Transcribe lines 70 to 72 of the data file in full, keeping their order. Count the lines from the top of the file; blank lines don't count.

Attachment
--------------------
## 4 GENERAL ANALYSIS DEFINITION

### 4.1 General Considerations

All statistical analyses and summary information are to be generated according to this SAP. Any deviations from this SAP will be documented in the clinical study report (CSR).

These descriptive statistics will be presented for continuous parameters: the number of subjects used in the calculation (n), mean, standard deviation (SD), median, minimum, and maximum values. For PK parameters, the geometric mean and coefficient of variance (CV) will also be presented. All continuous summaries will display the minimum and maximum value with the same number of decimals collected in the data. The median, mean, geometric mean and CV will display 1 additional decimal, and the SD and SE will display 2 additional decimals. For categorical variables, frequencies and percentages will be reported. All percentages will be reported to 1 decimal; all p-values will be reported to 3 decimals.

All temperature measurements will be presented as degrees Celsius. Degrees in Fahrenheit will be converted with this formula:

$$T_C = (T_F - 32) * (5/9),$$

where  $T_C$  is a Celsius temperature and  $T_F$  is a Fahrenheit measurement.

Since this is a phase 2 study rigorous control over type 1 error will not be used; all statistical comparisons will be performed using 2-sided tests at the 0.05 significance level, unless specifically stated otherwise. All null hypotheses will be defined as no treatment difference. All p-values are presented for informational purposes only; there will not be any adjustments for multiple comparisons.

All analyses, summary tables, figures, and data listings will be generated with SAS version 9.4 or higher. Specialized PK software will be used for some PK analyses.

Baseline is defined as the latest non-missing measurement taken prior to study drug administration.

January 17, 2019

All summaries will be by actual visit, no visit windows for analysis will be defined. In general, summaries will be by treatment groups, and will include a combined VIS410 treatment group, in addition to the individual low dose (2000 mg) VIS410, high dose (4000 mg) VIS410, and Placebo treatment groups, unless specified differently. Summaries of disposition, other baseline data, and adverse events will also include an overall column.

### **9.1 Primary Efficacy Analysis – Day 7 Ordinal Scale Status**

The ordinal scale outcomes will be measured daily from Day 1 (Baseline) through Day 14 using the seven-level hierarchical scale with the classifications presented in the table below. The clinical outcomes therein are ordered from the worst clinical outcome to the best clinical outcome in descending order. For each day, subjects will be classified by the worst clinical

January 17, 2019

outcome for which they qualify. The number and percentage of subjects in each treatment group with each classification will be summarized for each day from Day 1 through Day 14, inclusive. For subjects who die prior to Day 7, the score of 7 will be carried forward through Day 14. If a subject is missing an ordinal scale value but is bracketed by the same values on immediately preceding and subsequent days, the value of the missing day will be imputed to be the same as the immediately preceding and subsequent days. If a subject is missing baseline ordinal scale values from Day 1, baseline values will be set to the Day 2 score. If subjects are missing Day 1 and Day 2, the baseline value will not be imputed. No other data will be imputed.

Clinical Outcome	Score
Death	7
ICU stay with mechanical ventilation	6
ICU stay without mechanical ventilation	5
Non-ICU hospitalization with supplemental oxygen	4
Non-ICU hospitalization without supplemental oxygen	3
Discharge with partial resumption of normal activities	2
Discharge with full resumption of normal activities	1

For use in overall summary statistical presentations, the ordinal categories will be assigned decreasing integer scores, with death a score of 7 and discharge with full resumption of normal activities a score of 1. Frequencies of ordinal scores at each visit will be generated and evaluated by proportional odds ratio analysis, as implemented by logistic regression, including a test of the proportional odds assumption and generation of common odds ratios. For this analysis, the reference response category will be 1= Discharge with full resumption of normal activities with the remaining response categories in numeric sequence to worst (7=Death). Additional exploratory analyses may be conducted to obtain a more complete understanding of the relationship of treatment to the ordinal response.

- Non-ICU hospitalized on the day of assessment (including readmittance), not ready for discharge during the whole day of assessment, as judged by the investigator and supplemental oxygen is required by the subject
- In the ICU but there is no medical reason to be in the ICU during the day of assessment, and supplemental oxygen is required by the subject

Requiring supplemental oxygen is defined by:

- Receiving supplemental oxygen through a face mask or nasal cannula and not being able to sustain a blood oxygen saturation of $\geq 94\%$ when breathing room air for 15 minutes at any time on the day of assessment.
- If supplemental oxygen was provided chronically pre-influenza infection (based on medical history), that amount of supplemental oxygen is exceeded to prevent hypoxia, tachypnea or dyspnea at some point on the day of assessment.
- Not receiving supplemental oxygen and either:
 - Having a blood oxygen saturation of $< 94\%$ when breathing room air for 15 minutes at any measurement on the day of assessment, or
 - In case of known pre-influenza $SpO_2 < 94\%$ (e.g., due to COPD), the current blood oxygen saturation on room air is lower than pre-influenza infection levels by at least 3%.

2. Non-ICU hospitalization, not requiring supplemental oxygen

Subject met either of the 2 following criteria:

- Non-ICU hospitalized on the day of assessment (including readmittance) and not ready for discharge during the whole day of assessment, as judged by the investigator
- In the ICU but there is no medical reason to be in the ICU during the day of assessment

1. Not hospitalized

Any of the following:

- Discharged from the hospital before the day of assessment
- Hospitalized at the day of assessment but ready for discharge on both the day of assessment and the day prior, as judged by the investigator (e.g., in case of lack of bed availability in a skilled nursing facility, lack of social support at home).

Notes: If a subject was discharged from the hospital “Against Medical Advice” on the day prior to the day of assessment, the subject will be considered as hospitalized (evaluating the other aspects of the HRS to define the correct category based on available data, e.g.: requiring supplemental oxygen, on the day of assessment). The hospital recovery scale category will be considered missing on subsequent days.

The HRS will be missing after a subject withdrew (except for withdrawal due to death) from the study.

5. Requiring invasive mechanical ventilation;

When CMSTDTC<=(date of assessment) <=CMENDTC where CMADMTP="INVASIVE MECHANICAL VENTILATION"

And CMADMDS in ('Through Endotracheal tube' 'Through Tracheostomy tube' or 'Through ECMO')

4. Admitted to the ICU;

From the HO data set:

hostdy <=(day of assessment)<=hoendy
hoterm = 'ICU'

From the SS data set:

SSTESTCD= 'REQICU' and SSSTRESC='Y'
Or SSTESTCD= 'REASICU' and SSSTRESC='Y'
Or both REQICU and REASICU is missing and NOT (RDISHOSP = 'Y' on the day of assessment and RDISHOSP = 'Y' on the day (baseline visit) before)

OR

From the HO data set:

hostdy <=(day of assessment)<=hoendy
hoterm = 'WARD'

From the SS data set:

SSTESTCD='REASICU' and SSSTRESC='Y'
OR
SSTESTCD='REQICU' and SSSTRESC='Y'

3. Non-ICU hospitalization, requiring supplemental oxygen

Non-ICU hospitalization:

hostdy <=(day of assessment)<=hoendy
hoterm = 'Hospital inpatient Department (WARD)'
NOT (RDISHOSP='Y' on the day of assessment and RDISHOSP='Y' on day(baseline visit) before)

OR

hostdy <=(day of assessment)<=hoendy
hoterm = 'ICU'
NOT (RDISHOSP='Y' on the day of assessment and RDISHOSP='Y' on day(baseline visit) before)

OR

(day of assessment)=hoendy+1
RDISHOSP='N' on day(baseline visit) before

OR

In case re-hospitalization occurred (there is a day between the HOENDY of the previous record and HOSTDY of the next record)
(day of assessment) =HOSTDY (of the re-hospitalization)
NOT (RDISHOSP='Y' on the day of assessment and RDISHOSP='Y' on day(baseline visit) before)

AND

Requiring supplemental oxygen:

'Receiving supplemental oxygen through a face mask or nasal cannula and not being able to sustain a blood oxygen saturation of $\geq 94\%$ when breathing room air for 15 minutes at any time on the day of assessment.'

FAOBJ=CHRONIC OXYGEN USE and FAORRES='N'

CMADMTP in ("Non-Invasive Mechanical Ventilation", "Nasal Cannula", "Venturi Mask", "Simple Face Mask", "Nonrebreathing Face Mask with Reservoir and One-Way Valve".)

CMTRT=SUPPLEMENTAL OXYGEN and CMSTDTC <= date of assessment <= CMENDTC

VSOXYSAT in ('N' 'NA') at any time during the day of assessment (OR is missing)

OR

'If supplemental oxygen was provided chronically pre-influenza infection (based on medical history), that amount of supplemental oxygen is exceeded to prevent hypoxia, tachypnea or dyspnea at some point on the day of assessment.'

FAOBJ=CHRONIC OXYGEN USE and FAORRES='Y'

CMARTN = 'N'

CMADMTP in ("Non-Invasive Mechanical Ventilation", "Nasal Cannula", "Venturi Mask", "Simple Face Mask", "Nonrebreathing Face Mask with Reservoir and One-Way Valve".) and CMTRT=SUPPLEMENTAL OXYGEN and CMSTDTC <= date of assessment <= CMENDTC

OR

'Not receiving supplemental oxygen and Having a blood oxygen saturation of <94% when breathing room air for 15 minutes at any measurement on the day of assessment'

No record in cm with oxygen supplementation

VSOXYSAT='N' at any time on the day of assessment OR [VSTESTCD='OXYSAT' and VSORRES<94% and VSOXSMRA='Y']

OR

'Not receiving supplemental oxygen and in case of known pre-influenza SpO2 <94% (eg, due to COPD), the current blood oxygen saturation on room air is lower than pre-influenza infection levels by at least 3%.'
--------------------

hoterm = 'ICU'
NOT (RDISHOSP='Y' on the day of assessment and RDISHOSP='Y' on day(baseline visit) before)

OR